A person who takes constitutional office under oath and subsequently engages “in insurrection or rebellion against the same” or gives “aid or comfort to the enemies thereof” shall hold no office “under the United States or under any State.” Amendment 14 is clear on this.
In the very first three days of his term, Rep. Madison Cawthorn disqualified himself from his position. On Jan. 3, he swore to uphold the U.S. Constitution. By Jan. 6, he was busy denouncing the constitutional election process, advocating the overthrow of the presidential election and helping to incite a deadly attack on the U.S. Congress.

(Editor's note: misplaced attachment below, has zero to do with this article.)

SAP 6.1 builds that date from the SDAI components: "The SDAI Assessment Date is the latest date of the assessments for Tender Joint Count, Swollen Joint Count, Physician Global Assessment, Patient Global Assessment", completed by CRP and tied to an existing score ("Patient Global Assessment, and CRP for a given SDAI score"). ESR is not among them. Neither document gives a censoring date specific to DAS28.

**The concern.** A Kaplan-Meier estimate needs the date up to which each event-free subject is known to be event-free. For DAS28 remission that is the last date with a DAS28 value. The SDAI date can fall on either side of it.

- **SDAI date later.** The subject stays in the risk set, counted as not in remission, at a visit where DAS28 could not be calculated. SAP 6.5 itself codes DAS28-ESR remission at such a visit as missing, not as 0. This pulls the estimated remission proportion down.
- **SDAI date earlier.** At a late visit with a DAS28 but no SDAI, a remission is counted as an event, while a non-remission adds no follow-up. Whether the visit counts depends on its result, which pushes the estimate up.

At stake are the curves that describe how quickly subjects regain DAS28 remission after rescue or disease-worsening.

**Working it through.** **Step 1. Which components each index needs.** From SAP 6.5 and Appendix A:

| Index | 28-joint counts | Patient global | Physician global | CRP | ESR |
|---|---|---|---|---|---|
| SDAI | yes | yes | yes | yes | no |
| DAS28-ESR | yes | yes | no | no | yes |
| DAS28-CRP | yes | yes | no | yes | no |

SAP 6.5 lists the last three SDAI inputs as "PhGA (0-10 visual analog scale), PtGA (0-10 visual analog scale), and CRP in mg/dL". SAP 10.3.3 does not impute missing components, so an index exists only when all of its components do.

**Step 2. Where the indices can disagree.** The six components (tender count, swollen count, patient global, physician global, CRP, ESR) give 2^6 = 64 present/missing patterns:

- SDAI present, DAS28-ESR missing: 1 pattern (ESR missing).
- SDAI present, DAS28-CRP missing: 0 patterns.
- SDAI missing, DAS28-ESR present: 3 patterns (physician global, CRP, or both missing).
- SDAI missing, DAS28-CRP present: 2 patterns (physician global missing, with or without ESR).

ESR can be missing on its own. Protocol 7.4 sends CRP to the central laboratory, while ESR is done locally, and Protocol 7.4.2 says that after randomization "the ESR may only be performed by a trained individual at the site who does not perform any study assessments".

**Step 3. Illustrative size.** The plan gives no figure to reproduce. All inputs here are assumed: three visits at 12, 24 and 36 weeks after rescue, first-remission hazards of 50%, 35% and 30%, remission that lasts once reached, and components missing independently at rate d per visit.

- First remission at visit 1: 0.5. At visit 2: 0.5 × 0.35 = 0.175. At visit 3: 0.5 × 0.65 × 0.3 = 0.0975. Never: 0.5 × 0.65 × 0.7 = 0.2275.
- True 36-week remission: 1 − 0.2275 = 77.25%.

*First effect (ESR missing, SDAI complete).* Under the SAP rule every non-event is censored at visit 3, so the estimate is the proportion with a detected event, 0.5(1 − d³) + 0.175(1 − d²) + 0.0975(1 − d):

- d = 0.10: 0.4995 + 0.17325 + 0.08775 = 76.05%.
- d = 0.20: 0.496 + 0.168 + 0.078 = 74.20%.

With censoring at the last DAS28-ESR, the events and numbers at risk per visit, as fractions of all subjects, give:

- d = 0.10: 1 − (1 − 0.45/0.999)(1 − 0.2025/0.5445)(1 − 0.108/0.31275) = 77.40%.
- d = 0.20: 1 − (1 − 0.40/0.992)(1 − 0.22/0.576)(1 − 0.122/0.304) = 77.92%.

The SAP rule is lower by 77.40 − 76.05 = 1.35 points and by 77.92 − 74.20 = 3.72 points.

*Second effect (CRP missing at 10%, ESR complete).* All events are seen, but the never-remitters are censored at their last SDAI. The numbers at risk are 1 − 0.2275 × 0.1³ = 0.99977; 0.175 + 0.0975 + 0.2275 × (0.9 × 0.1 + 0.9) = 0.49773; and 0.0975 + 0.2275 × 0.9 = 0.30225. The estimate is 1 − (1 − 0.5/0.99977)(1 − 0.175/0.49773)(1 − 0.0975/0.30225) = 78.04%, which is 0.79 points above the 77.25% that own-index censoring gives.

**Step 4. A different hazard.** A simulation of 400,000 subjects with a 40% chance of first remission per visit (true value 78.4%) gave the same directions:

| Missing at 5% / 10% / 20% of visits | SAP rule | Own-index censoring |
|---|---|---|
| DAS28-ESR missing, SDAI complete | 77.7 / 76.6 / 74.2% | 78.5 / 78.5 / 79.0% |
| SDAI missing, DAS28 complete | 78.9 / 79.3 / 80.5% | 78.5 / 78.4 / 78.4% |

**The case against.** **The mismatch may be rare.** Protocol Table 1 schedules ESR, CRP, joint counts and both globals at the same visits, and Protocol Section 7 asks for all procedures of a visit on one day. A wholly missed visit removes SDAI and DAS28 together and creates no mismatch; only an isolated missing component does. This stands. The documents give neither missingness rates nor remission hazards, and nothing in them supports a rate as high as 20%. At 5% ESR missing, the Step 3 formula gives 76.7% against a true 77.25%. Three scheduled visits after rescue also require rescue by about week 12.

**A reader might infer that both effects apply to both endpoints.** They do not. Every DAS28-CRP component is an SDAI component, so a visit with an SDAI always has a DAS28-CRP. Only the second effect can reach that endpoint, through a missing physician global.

That much took place in plain sight. Mr. Cawthorn is forsworn.
The investigation of the attack may reveal more. Mr. Cawthorn said that he went into the Jan. 6 congressional joint session carrying a concealed weapon, for “protection.”
House rules must have been fresh in Mr. Cawthorn’s mind. They forbid carrying arms in the chamber. What was Mr. Cawthorn anticipating?
An oath-breaker can be restored to office — another provision of Amendment 14. The requirement is a two-thirds vote in each house of Congress. I hope Mr. Cawthorn will begin seeking this redemption with even more energy than he has already devoted to mischief.
— Michael Garner